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The purpose of liberal education in a tumultuous world

When I was 18, I sat in a crowded lecture hall at Ohio University, crammed on both sides by people I didn’t know, freaked out about how I was going to keep my head above water. I felt myself begin to panic as I stewed in the warmth of other people when a large man wearing a sweat-stained shirt walked into the room, banged a book onto the lectern and just began lecturing. 

No niceties. No roll. Just a large, open book, and then the chalk started flying.

I had enrolled in a Byzantine history class my first year because it fulfilled a university requirement and because I am, admittedly, a huge nerd. 

That random class ended up being my favorite that entire year and among my favorites my entire time at Ohio University. My professor was not the most personable human being and barely paused to breathe while he lectured, but I loved every minute of every class. He told these amazing stories about the individuals we were studying and made me want to read more about people with names I could not pronounce.

That was the feeling of a lot of my classmates — we were all taking the class because we sort of had to, but all also just really loved it. Seats were rarely empty. It was the only class in my first quarter I did not skip because I was afraid I’d miss something. 

I’m a graduate of the E.W. Scripps School of Journalism at Ohio University, but it was classes like that random history class that made my academic college experience. I could feel myself stretching as I read and learned about places, people and ideas I’d never encountered in my tiny, Appalachian Ohio town.

My Buddhist philosophy class taught me the importance of being in the moment. My art history class introduced me to artists I’d never heard of who are now among my favorites. In an African American studies class, I learned about the Middle Passage for the first time. 

More than anything else, though, these classes taught me to think.

I learned to fact-check and interview in my journalism classes, but what I now recognize as liberal arts and humanities classes taught me to think. Taught me to grow. 

Sometimes that growth was difficult. Sometimes it made me rethink assumptions I’d made about the world; other times it provided me the ability to more forcefully argue for the things I believed in.

David Foster Wallace, a problematic Generation X sage, once gave a commencement speech that celebrated the stretching a liberal education provides. The point of an education, he argued, is more than just “a material payoff.” It is, instead, the ability to think — to choose what to pay attention to, what to care about and “how to construct meaning from experience.”

“Because if you cannot or will not exercise this kind of choice in adult life, you will be totally hosed,” Foster Wallace once told a Kenyon College crowd.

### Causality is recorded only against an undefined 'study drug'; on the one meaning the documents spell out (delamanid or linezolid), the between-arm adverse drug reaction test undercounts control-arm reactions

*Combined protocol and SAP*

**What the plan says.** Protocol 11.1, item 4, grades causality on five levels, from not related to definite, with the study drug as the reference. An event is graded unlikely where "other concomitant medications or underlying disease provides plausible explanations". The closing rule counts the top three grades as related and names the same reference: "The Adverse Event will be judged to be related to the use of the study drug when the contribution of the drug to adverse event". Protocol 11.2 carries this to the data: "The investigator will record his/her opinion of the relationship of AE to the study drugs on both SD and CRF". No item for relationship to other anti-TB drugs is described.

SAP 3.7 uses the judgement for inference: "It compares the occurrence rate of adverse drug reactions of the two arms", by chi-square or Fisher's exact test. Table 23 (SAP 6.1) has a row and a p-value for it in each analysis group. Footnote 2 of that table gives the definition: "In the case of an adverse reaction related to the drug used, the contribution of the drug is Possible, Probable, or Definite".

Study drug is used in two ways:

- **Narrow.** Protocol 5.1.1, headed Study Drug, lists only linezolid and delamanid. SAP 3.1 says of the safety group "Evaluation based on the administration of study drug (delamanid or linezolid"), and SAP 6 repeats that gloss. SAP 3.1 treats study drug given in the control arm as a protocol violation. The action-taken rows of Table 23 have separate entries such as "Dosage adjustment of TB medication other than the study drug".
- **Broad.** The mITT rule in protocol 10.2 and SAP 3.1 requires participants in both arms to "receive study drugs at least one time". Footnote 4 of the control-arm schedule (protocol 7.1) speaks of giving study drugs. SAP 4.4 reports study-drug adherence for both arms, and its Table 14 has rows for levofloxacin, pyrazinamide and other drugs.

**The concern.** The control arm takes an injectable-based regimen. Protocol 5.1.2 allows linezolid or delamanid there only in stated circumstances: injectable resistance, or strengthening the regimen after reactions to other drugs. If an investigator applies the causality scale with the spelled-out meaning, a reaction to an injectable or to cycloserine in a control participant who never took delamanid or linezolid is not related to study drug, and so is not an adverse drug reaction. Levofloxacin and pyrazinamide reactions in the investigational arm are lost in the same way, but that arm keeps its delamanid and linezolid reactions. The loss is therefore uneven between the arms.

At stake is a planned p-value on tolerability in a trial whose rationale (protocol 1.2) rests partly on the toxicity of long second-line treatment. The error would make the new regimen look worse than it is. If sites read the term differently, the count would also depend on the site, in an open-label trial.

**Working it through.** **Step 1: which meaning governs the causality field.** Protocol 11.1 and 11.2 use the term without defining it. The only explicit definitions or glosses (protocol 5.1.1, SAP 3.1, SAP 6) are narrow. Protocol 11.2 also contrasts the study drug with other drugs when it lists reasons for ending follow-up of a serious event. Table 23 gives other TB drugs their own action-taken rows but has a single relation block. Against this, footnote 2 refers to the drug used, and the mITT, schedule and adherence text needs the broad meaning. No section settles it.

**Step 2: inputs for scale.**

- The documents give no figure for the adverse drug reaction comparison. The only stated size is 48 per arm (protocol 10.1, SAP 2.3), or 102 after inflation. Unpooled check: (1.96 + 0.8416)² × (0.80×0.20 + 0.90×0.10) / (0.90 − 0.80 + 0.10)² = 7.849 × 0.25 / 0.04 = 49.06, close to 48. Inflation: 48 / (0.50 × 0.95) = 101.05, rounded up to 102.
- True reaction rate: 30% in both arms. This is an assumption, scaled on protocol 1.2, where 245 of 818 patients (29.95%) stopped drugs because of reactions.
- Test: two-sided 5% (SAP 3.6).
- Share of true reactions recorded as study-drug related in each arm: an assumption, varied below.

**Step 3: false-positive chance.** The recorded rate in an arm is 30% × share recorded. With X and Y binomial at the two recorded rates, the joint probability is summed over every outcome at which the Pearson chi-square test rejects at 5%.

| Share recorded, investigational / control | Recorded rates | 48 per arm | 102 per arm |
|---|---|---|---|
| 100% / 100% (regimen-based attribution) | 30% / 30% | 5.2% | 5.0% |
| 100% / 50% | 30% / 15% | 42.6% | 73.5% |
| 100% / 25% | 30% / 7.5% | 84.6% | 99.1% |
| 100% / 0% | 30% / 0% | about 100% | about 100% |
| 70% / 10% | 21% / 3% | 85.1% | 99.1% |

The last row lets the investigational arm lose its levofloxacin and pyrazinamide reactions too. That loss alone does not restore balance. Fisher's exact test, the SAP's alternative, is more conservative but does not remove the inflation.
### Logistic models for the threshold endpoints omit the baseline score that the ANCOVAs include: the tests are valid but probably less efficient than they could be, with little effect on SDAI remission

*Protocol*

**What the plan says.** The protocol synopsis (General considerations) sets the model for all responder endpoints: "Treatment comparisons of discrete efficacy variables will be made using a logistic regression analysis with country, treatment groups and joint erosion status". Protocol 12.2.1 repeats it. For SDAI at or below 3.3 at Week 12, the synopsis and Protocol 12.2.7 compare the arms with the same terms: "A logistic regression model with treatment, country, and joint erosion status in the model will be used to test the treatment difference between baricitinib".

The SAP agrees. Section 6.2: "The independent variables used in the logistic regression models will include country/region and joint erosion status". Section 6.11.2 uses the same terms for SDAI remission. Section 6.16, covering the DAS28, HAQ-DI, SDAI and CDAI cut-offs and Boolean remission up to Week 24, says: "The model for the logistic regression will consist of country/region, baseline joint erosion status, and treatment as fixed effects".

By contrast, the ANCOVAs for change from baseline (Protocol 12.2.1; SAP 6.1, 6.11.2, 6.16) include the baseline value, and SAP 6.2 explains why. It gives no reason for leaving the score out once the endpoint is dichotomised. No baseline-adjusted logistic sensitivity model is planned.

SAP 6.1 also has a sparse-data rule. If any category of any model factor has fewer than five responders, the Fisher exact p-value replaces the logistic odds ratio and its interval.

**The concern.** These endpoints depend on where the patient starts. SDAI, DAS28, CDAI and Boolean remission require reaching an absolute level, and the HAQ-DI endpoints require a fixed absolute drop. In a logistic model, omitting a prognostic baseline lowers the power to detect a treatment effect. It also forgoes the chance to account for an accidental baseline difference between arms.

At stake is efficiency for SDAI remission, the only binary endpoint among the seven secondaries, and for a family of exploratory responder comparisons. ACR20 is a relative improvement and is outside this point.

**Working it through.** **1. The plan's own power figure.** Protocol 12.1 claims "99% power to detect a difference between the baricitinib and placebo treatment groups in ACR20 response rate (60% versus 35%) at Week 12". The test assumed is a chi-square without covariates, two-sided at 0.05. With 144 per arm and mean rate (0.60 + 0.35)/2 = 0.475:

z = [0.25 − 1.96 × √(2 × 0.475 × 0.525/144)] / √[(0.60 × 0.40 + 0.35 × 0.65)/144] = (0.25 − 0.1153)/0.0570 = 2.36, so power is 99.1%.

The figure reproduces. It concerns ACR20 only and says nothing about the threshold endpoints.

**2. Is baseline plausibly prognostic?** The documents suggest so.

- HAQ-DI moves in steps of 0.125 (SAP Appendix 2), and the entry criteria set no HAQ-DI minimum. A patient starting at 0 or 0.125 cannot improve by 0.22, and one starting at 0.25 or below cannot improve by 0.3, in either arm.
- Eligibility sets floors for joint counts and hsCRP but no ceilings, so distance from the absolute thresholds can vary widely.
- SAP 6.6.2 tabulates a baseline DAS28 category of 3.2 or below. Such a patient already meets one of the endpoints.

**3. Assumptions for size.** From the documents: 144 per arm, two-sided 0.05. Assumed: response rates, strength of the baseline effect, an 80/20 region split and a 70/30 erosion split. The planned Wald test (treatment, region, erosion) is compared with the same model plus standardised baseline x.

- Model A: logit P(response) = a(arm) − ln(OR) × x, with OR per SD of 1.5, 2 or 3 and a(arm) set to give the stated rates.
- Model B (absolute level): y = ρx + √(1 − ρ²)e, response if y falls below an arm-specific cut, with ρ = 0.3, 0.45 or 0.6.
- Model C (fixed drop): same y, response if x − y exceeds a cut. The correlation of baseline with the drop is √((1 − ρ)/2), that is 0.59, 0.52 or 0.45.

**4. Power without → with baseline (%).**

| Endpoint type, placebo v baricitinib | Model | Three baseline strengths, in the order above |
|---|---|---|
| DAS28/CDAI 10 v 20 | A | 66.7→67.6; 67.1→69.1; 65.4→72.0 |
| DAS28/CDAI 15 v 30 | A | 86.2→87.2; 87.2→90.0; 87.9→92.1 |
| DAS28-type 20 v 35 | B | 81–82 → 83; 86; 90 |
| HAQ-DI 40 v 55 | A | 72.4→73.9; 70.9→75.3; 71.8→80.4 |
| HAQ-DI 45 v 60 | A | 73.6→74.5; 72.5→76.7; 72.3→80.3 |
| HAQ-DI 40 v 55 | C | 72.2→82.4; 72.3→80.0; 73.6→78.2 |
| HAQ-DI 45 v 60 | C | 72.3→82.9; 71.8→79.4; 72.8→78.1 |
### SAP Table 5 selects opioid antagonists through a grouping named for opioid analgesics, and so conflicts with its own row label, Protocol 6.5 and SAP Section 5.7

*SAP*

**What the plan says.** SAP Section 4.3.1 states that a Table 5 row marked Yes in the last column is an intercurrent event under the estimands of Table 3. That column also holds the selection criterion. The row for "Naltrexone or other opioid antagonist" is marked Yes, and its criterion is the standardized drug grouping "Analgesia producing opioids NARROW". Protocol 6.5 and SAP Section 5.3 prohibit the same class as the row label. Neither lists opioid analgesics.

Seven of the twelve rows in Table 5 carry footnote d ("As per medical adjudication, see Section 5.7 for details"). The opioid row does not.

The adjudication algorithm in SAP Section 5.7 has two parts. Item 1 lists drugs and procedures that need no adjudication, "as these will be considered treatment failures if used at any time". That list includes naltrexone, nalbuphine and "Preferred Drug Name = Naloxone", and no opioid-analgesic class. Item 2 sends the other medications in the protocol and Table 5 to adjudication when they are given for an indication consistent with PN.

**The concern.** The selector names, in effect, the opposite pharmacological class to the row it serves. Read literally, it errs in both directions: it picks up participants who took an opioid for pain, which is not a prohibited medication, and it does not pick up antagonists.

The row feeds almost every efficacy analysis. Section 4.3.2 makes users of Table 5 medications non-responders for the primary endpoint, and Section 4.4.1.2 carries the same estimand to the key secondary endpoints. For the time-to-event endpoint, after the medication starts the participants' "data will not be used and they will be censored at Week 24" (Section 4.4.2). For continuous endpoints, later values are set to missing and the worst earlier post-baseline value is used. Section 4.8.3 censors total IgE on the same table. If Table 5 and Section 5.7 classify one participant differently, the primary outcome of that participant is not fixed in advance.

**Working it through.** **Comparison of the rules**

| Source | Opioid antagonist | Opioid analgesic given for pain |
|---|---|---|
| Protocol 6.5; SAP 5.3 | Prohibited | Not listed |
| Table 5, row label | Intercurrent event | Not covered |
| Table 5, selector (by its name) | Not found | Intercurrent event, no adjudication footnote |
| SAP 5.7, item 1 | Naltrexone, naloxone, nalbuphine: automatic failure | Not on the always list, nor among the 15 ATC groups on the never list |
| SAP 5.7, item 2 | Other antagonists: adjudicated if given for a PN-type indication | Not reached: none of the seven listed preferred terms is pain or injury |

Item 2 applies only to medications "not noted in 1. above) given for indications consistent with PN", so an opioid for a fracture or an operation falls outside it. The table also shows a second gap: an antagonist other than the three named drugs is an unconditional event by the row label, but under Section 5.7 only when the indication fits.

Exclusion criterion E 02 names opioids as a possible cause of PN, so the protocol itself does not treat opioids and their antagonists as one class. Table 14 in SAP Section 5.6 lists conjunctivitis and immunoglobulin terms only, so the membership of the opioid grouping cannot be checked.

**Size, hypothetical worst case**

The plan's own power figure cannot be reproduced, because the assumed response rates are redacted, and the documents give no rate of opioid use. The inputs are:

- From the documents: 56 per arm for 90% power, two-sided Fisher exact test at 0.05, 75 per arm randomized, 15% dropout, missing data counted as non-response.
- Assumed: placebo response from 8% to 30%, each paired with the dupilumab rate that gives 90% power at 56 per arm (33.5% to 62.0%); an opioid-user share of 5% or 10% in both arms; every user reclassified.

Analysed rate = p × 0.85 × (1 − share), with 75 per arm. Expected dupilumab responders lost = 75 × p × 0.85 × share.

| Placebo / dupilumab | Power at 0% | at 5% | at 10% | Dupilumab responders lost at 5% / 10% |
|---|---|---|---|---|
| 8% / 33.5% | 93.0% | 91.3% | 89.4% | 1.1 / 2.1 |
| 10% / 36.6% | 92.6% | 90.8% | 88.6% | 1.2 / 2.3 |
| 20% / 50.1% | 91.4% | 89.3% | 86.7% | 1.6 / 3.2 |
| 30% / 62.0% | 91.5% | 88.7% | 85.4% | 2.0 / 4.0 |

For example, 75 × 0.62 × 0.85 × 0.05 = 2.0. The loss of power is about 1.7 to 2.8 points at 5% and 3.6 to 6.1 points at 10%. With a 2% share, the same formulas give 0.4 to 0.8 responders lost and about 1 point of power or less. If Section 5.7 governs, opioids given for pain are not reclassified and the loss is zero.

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A liberal education provides you the material to help you decide who, and how, you want to be in the world.

It seems super abstract and maybe like fluffy bullshit, but I preach it now because I lived it. 

I live it still.

The liberal arts and the humanities — the bedrock of a liberal education — are under threat across the United States and the United Kingdom. What sort of world are we setting up for ourselves if the liberal arts and humanities are only available to a tiny subset of college students? 

Here at Miami, 22 academic programs could disappear because people have been convinced they don’t make economic sense any longer as students are looking for more professional skills.

As a graduate of a prestigious professional school, I would argue that my grounding in the liberal arts and humanities made me better at my job. It helped me gain a deeper understanding of the world around me and helped me to make connections between sometimes very disparate ideas or experiences. 

I like to think that my grounding in the liberal arts and the humanities has helped keep me from “getting hosed.” That seems ever more important as we now sit in a stew of artificial intelligence, toxic politics and disinformation. 

A liberal education — like the one laid out by The Miami Plan — just may be your best defense against “getting hosed” once you leave Oxford. While you’re in Oxford, a liberal education just may provide a respite from all the other pressures you’re facing. 

Sitting in a crowded lecture hall, listening to my professor breathlessly describe Byzantine imperial life, I forgot about my funny accent, my lack of funds and my parents’ hopes for me for an hour and a half. It was an escape I desperately needed sometimes.

Education is more than the degree. It’s more than skills or return on investment. 

A liberal education can provide you both with material comfort and intellectual growth if you decide to embrace it. 

Rosemary Pennington is an associate professor, area coordinator for journalism and a university senator.